In life, business, and community work, enduring relationships—ones built on trust and ongoing mutual benefit—are essential. Successful leaders and individuals invest time and energy in building these relationships inside and outside their organizations and families.
Consider a personal relationship in which one spouse continually attempts to engage with the other, but to no avail, or the friend who is always the one reaching out to set up time to get together. A sense of disequilibrium starts to set in, and the relationship breaks apart. The same dynamic exists in a business relationship. If the parties cannot achieve ongoing equilibrium—the sense that each party is equally giving and receiving—a parting of the ways is the most likely outcome. This sense of disequilibrium is the primary reason why most individuals leave companies.
Working alongside others on projects to better the Kansas City community allowed me to connect with others and establish relationships characterized by a commitment that both parties equally give and take. When people roll up their sleeves in pursuit of a shared aspirational challenge, relationship barriers tend to break down.
Of course, not all relationships are enduring. Others are transactional, characterized by short-term or momentary benefits to the individuals or groups. Transactional relationships are exchanges in which “you do something for me, and I do something for you.” There is no commitment beyond the current transaction.
Transactional relationships are a factor in all our lives. We all, for example, have transactional relationships with the cashier in the grocery store. We have them on short-term project teams and in many other business relationships. Transactional relationships can last for moments or years. They are not inherently bad; they are just transitory.
A critical characteristic of an enduring relationship is equilibrium. This is when each party is committed to ongoing mutual benefit. Both parties share resources and support on an ongoing basis, beyond any specific tasks. When a task or project is completed, both parties make the effort to stay connected, informed, and in support of the other’s goals. There are no shortcuts when it comes to building these relationships.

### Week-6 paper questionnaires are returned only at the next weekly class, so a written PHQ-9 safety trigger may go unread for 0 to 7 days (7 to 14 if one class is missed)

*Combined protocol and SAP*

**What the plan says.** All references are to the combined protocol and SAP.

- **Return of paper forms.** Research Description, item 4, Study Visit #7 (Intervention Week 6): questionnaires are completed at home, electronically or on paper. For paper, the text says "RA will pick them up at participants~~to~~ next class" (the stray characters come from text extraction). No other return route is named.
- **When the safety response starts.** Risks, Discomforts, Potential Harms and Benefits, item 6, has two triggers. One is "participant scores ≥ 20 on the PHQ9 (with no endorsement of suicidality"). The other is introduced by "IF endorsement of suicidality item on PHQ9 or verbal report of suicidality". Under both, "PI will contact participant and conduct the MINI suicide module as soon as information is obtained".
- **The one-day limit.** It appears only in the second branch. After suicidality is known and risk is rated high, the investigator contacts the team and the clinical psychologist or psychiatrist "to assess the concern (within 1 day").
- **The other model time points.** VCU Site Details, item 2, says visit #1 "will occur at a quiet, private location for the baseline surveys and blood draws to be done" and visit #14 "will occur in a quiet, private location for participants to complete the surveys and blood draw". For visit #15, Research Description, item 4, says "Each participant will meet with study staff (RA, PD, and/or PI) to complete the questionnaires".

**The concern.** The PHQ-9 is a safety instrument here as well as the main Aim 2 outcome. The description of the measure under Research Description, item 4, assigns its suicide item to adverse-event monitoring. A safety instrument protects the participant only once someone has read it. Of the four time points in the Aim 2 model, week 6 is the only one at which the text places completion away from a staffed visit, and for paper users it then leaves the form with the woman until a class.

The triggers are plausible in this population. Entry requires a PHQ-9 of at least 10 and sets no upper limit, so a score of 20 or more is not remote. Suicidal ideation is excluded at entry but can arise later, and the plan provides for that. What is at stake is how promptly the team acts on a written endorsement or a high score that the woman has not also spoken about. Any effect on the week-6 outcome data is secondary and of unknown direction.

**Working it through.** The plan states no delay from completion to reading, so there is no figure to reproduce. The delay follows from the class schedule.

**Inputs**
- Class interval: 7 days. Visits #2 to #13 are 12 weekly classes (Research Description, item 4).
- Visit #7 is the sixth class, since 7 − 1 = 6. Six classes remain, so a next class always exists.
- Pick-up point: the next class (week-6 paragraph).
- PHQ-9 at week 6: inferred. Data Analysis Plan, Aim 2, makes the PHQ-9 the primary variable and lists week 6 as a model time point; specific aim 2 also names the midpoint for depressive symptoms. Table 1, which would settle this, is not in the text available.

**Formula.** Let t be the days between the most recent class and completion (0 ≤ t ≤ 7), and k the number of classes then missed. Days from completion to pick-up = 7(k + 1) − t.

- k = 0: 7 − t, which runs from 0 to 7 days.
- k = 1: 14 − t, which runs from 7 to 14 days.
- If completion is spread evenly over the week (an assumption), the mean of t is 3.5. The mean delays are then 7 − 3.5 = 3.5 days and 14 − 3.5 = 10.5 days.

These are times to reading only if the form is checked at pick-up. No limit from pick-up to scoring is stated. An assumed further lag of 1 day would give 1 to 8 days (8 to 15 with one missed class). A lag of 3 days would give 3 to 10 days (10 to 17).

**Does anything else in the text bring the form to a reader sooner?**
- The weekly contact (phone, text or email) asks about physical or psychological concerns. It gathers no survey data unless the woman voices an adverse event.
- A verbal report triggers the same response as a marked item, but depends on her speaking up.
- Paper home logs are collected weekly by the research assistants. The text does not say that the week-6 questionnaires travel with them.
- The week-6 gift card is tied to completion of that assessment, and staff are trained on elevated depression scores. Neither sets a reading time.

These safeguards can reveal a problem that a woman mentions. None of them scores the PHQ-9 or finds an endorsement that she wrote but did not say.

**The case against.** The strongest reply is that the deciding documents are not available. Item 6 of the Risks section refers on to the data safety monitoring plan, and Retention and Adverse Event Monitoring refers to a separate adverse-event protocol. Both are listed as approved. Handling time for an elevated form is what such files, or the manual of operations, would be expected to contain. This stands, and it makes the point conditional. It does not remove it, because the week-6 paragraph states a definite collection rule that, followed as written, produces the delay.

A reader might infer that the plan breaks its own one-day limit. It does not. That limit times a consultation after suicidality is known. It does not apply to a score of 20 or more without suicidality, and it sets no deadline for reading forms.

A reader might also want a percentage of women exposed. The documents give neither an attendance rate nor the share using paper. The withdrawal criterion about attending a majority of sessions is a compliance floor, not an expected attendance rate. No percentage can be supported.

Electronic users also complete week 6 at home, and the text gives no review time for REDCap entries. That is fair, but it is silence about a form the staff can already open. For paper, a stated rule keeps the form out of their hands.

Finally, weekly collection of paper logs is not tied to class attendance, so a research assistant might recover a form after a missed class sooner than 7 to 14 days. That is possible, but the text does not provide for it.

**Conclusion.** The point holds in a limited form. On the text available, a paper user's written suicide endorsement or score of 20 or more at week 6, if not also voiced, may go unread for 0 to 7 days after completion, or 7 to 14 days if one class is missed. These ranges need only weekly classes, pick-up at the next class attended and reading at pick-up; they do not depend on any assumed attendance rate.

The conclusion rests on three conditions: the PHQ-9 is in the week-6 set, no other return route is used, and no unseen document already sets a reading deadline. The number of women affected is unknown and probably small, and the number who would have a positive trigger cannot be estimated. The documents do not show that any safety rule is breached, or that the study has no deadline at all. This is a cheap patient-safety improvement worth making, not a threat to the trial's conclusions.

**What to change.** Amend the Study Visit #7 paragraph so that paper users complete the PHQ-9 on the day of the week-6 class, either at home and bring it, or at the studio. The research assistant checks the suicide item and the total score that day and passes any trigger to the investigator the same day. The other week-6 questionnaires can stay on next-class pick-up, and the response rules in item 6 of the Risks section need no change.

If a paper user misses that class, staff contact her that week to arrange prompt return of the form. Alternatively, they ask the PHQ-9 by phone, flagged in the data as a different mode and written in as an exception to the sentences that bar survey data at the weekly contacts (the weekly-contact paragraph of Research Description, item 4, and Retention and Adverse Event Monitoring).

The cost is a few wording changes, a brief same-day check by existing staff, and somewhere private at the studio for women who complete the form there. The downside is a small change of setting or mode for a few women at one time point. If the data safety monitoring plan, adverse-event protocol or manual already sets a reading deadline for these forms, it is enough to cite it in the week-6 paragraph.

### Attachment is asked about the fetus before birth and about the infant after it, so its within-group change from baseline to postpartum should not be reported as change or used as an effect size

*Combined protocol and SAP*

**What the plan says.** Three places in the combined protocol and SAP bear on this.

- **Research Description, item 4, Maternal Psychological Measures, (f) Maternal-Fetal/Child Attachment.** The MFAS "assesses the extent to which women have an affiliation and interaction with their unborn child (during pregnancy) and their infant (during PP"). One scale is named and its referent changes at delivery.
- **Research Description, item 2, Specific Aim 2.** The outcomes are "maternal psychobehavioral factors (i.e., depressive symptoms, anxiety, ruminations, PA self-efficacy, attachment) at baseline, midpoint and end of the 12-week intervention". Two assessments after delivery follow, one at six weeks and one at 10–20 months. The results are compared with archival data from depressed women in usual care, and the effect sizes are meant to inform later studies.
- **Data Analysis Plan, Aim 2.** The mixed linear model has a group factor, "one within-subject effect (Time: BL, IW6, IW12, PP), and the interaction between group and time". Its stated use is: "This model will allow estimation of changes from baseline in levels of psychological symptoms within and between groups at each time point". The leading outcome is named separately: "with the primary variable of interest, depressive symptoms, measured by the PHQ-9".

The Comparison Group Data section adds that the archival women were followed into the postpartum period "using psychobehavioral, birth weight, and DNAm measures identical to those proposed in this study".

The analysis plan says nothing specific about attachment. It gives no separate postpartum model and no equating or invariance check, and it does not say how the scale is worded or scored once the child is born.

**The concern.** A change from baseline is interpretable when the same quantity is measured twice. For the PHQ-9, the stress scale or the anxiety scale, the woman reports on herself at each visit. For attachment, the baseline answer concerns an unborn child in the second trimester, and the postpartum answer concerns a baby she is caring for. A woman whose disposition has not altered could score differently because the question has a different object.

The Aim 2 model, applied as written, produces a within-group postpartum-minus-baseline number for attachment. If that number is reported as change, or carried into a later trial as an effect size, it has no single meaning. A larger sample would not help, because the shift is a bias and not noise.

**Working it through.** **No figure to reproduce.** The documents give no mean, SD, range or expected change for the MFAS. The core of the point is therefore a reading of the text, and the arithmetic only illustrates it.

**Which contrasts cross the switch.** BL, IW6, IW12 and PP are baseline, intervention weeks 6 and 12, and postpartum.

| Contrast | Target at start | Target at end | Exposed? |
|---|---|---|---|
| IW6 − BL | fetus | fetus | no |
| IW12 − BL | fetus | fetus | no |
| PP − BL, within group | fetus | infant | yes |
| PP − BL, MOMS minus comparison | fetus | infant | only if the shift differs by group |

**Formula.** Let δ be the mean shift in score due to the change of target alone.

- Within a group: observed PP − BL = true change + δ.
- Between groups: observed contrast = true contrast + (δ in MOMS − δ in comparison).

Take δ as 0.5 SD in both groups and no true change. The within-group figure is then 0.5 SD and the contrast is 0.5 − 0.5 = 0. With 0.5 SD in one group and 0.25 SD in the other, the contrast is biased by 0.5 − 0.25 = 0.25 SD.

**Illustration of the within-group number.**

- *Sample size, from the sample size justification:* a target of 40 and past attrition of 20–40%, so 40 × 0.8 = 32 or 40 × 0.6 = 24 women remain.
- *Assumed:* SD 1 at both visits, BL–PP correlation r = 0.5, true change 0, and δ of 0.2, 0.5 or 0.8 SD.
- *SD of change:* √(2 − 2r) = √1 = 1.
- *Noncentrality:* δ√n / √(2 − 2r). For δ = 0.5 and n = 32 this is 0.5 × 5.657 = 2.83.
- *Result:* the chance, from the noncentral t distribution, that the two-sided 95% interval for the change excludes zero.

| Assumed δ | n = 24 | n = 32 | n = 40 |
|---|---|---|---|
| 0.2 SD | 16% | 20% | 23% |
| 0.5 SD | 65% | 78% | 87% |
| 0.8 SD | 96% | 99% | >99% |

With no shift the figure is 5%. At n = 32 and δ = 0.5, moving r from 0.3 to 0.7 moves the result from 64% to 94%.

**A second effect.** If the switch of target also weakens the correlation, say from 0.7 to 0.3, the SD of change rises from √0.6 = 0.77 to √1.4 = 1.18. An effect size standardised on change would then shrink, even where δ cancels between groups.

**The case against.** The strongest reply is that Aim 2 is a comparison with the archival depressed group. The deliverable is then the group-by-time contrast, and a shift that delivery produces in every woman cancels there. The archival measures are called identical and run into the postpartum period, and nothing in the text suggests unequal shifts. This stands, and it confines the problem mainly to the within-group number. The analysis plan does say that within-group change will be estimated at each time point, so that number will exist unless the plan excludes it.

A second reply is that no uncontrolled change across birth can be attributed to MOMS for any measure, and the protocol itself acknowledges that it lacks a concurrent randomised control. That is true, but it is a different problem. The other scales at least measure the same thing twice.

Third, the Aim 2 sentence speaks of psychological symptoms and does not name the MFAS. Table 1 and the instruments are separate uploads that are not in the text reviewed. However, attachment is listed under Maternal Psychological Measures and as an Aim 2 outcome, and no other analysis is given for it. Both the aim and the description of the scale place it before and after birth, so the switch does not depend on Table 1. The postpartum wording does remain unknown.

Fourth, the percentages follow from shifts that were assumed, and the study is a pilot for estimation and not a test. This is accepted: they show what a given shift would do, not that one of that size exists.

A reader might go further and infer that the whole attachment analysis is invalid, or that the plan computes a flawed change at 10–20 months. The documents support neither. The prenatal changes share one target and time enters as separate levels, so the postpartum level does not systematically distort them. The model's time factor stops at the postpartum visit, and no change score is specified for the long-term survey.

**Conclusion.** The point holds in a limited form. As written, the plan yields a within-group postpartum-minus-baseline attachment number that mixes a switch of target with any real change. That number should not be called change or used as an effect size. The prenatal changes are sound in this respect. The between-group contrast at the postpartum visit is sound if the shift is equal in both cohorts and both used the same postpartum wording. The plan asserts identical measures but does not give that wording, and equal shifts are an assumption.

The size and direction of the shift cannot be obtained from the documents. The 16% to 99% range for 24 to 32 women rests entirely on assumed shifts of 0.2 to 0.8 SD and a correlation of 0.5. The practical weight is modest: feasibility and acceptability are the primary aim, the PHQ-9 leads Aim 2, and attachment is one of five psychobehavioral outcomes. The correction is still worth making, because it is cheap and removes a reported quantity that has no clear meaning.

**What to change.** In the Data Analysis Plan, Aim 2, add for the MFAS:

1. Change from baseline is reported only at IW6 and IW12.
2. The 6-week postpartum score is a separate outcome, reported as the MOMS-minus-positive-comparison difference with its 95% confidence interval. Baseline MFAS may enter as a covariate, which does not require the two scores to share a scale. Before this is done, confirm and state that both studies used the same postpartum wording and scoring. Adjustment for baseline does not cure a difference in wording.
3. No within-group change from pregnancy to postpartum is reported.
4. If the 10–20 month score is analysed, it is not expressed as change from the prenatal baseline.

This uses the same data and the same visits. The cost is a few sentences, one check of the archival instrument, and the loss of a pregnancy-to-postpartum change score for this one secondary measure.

If you aspire to a meaningful life that accomplishes great things, you need to develop a broad network of mutually beneficial relationships. Personally and professionally, I owe a great deal to the people in my network. For example, I continue to enjoy and benefit from my relationship with Roger Lockwood, my first CEO, friend, and lifelong mentor. My relationships with members of the Kemper family—while working at Fidelity—led Crosby Jr. to reach out when they needed a new leader. I’ll never know exactly what influences led to me getting the offer at TD Ameritrade later in my career, but David Kimm, a respected Fidelity colleague, was by then TD Ameritrade’s chief risk officer and a direct report to TD Ameritrade CEO Tim Hockey. My continued friendship with Rodger Riney, Scottrade’s founder and CEO, is another example.
The relationships Michelle and I built in the Kansas City community and in the other communities we lived in have enriched our lives in countless ways. For example, although we haven’t lived in Kansas City for years, those relationships continue to support my goals even in my third chapter of life.
— Excerpt from Taking Stock: 10 Life and Leadership Principles from My Seat at the Table by Peter J. de Silva